Ant Plant Adaptations
I am not a botanist, however even I think these plant’s adaptations are interesting. Myrmecophyte, literally meaning “ant plant”, is a plant that lives in a mutualistic association with a colony of ants.
The plants provide ants with food and/or shelter through structural adaptations. These specialised structures include internal cavities for habitation by ants; food bodies which produce specific nutrients for ants; or sugar producing glands which provide food for ants. In exchange for food and shelter, the ants assist the plants with pollination, seed dispersal, gathering of essential nutrients, and/or defense.
Myrmecodia beccarii is an ant plant that is endemic to Australia. It only occurs in the mangroves and lowland forests around Cairns and northern Cape York. In our current project, these plants are located on the edge of our work sites for the maintenance of the high voltage towers.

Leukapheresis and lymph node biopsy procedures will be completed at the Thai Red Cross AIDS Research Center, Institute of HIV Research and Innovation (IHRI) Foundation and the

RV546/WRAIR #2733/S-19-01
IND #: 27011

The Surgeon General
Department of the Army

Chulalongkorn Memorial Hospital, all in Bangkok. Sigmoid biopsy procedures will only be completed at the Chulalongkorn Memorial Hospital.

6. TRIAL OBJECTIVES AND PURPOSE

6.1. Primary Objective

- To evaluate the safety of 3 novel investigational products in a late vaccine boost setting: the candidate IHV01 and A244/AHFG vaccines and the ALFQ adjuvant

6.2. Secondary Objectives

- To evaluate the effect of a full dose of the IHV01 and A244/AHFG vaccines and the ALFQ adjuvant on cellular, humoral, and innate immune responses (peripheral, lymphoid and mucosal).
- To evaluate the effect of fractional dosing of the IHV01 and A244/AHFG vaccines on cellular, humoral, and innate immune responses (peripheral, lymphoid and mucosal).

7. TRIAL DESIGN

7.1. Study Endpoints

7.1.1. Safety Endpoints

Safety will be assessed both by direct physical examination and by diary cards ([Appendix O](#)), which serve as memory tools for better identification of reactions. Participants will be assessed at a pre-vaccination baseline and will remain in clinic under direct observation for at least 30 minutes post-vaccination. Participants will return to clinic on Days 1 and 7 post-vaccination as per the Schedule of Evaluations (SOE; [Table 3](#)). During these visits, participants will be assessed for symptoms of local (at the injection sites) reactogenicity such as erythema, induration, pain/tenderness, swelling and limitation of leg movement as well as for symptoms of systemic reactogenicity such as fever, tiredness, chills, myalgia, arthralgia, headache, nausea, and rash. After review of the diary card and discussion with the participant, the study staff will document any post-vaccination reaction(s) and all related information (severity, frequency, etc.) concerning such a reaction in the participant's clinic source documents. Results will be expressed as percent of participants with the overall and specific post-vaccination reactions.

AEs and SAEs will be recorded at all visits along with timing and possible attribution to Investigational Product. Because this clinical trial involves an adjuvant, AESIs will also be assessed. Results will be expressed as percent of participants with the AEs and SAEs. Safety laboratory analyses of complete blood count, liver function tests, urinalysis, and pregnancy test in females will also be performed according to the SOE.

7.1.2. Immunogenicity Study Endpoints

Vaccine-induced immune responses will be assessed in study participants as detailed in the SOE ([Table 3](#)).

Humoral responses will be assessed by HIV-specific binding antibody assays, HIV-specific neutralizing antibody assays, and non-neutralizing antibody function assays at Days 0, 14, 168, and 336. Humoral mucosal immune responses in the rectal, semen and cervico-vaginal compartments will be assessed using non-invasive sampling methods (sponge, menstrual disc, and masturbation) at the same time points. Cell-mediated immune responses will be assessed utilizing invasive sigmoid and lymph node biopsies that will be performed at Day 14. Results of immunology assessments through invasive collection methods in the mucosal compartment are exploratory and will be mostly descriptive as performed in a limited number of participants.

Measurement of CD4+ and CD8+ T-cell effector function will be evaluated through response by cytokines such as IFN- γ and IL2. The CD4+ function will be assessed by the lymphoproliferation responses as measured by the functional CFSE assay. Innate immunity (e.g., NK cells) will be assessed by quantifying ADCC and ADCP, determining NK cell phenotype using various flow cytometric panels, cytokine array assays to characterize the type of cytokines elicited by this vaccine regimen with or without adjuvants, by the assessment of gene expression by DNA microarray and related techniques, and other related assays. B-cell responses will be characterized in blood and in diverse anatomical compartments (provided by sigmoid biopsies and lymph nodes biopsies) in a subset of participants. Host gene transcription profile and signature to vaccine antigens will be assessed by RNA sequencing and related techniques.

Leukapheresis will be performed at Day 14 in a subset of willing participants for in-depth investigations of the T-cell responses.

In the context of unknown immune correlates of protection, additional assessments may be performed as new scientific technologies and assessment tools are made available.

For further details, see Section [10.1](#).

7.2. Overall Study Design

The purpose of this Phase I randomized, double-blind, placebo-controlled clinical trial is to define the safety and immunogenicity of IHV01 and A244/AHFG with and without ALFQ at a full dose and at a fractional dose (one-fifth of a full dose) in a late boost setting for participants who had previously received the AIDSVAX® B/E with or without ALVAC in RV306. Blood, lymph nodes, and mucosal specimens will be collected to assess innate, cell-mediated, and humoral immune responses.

The adaptations of these plants are enlarged stems forming tuber-like structures which are covered in ridges and spines. When the plant grows, tissue within the tuber dies back forming hollow chambers. These chambers allow ants, mostly Iridomyrmex cordatus, to enter the plant.
A mutual relationship exists between the plant and ants. The plant provides protective shelter for the ants and in turn the ants provide additional nutrients to the plant with its food leftovers.
Additional control measures have been implemented to protect these plants during the maintenance operations such as erecting containment curtains around the plants. As the operations are coming to completion, and the control measures are being removed, I am happy to reported that there has been no disturbance of these plants or ants.